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Around the framework of the Strasbourg summit, a multi-actor international encounter that anticipates the Conference on the Future of Europe (CoFoE), EPIC partners gathered in the French city for the 7th Steering Committee (SC) of the project on May 5th. 

As the project has entered the last year of implementation, exchanges among partners and a joint strategic planning are key to guarantee the realisation of the final outcomes of this European network of integrating cities.

United in their support of the millions of people fleeing Ukraine, citizens-led and other local initiatives, especially from neighbouring countries, have led the way in emergency solidarity actions. However, this approach often lacks coordinated and sustainable strategies that ensure the reception of refugees from a human perspective. Also, it delegates citizens an enormous responsibility that primarily belongs to the public sector. What will happen when the goodwill of local communities is not enough to tackle the many complex issues a humanitarian crisis like this causes? Who will be held responsible at the end of the day?

To address these questions, participants in the 3rd EPIC webinar, held on April 13, discussed how human-based narratives and strategies should be placed at the centre of integration strategies. 


On 9-10 November 2021, the first International Networking path took place aiming to promote exchanges and fostering the emergence of joint policies and initiatives. On this occasion, EPIC partners from SSF, AEIDL, ALDA, the Metropolitan area of Gdansk, JRS Croatia, the Municipality of Sizak and UCL met in Croatia, while other partners followed the whole process on social media and video-conferencing. The event was an opportunity for EPIC partners to meet with stakeholders in Croatia to further exchange newly-acquired knowledge and experience.

To learn from past and current campaigners for designing, implementing and monitoring alternative or counter-narrative campaigns aimed at overcoming stereotypes and prejudices against migrants, the EPIC project hosted the second in a series of webinars on migration stories on Tuesday 22 October. On this occasion, we have seen that designing a communication campaign to promote a more nuanced public opinion on migration can choose to address the root causes of prejudice by helping to combat fake news while raising awareness and informing the public about false information and providing fact-checking tools.

In May 2021 all EPIC partners participated in an intense 4-day online training on alternative and counter-narratives methodologies and tools. The experts Jon Salaj, Dariusz Grzemny and Ruxandra Pandea guided them to understand hate speech, its different definitions, causes and consequences, as well as how to counterbalance hate speech messages by building counter or alternative narratives based on a human right approach.


Research on migration and integration in Europe especially today is framed in a context pervaded by racism that cannot be ignored. This report uncovers issues surrounding the notion of integration, and related policies, based on the perception of the people who live it.  In collaboration with 15 EPIC partners, a team of researchers based at the Development Planning Unit (UCL) collected and analysed people’s accounts of practices. 700 urban inhabitants helped us better understand the multiple registers given to the word integration, ultimately challenging it and moving beyond the state as a privileged unit of analysis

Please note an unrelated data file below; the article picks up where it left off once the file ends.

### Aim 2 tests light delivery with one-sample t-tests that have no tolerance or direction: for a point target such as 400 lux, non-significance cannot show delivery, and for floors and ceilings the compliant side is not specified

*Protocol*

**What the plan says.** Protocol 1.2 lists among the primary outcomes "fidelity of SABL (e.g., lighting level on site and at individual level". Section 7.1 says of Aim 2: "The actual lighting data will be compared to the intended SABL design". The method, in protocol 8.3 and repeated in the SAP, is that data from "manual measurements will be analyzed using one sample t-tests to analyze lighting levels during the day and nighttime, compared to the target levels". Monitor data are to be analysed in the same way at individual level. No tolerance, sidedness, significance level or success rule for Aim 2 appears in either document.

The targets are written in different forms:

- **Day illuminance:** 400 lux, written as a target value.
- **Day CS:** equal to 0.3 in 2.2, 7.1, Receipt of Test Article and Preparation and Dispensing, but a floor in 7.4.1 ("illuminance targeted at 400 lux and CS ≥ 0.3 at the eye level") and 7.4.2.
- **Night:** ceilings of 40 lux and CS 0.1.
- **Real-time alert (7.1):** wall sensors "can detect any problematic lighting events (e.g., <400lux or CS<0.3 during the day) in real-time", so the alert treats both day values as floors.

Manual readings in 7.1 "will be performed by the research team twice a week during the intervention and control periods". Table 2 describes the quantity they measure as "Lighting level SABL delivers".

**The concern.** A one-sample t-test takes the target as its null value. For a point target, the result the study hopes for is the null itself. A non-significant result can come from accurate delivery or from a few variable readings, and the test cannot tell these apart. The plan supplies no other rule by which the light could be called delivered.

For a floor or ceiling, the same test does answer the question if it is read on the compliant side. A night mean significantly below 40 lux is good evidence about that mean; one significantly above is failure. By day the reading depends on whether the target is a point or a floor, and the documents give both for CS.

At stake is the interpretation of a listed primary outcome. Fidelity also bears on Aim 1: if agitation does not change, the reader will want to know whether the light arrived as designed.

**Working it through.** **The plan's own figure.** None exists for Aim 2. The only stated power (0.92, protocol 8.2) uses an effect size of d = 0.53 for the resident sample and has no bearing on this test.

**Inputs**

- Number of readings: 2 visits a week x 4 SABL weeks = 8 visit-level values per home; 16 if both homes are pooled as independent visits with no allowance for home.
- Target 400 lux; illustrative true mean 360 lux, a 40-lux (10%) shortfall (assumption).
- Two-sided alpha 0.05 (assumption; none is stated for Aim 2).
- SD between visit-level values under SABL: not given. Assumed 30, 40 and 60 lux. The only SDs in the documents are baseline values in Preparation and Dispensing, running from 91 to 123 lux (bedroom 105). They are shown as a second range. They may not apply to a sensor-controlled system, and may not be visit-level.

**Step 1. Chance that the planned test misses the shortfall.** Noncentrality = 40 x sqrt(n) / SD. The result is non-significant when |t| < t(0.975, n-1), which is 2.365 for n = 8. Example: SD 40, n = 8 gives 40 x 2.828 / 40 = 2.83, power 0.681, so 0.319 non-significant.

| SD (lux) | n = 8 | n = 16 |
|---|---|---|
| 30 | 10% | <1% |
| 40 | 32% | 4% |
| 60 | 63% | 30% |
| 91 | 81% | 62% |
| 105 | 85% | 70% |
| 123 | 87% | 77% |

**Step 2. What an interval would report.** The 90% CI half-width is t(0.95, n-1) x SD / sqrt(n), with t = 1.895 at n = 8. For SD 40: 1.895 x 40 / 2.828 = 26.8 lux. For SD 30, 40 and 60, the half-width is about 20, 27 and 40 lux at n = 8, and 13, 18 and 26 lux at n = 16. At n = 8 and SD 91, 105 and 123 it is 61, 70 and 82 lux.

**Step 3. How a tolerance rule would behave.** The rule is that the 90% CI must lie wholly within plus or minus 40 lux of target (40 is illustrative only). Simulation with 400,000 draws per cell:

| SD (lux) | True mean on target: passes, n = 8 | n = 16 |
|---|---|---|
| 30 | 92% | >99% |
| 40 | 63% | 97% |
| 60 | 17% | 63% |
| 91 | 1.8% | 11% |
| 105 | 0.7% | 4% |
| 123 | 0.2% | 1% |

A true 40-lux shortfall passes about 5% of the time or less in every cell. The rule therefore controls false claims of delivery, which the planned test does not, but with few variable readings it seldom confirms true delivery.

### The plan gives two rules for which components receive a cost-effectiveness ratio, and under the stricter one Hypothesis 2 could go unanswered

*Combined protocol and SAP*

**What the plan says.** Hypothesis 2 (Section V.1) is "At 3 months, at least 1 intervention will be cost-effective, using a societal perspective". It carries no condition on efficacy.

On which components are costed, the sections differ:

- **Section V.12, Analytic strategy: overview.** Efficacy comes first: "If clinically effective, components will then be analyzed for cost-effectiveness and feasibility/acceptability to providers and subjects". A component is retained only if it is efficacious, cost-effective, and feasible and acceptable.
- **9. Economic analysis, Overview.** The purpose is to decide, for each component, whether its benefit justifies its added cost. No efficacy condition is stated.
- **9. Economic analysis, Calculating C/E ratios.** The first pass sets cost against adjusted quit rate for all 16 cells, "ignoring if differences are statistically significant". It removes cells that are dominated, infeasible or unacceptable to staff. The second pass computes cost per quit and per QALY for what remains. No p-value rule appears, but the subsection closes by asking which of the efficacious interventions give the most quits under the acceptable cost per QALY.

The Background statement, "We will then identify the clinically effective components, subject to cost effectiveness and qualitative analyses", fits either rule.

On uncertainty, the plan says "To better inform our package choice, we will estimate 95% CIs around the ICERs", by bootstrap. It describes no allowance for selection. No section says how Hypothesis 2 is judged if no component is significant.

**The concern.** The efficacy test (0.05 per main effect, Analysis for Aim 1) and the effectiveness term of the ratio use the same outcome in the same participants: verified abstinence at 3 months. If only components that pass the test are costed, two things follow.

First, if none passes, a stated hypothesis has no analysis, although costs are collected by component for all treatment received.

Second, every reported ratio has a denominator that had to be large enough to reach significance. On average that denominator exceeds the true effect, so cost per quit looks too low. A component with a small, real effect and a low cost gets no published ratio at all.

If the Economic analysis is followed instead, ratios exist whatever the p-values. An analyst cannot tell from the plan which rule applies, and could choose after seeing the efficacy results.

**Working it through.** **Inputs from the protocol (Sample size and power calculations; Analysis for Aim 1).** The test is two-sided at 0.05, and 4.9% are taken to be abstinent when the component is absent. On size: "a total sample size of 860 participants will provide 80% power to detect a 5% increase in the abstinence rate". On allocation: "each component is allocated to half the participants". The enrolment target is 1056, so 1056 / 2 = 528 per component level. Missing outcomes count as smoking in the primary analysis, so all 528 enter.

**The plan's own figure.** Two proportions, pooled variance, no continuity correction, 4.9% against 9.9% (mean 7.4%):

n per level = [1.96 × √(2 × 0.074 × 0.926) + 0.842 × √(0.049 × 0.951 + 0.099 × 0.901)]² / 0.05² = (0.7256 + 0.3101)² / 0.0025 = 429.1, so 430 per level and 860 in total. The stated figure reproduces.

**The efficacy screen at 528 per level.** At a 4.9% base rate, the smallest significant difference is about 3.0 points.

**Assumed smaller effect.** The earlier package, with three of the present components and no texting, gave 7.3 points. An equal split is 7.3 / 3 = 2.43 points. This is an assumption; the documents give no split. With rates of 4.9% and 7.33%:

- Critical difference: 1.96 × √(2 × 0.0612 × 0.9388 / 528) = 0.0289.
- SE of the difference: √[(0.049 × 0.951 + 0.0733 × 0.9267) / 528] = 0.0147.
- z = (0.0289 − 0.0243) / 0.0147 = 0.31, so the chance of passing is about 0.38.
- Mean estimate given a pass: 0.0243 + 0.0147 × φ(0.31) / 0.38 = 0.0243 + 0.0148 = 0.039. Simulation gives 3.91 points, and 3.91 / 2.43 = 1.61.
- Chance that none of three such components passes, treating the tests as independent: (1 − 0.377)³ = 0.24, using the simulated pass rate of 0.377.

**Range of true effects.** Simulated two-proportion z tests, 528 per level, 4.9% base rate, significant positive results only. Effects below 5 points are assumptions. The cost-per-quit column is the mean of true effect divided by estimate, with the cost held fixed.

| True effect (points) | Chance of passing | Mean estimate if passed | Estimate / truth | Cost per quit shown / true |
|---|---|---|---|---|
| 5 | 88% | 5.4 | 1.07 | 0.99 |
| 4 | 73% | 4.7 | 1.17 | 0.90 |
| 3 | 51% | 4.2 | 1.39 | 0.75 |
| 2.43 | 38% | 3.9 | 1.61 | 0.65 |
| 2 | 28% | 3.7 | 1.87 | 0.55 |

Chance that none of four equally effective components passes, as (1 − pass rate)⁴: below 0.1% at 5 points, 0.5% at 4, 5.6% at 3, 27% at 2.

In November 2020 the EPIC partners met for a 3-day consortium meeting. The working groups analysed the research results obtained so far and specific priority areas for the project based on those findings. The meeting ended with the analysis of the main findings and review of the overall working plan for the project

On 17th, 18th and 19th May, EPIC organised 3 focus groups with the representatives from local authorities and NGOS of the project. 

The aim of the focus groups was to discuss existing practices of migrant integration collectively with partners in each case city, and to share challenges faced, lessons learned and what the needs are for their territory.

At the end of May, EPIC launched an online survey with the aim of gathering information on migration and integration practices across the EU. Open to host and migrant communities and practitioners, the survey invited participants to inform on strategies put in place for and by migrants to navigate the city during and after COVID-19. The results will help the project learn more about practices of inclusion and responses to displacement across different European cities.

On 28 April 2020, EPIC organised the first of a series of webinars on migration narratives on the topic of ‘Hate Speech: understanding the phenomenon from different perspectives’. In times of crisis, ‘the fear of the other’ becomes a common part of public debate. Bearing this in mind, the webinar aimed to set the scene for what hate speech is currently in Europe, how it is defined, how widespread it is, and what solutions are there to tackle it.

EPIC received a warm welcome from the municipality of Santorso with a public event announcing the start of the project. Project partners and work package leaders had the chance to present their objectives and work that will be undertaken within EPIC for the next three years.

The EPIC project leader ALDA hosted in Vicenza (Italy) a two-and-a-half-day meeting to kick off the project. Organisation delegates from the 16-partners consortium held several plenary sessions and workshops to establish the best working methods and revise the whole project work plan and strategy.

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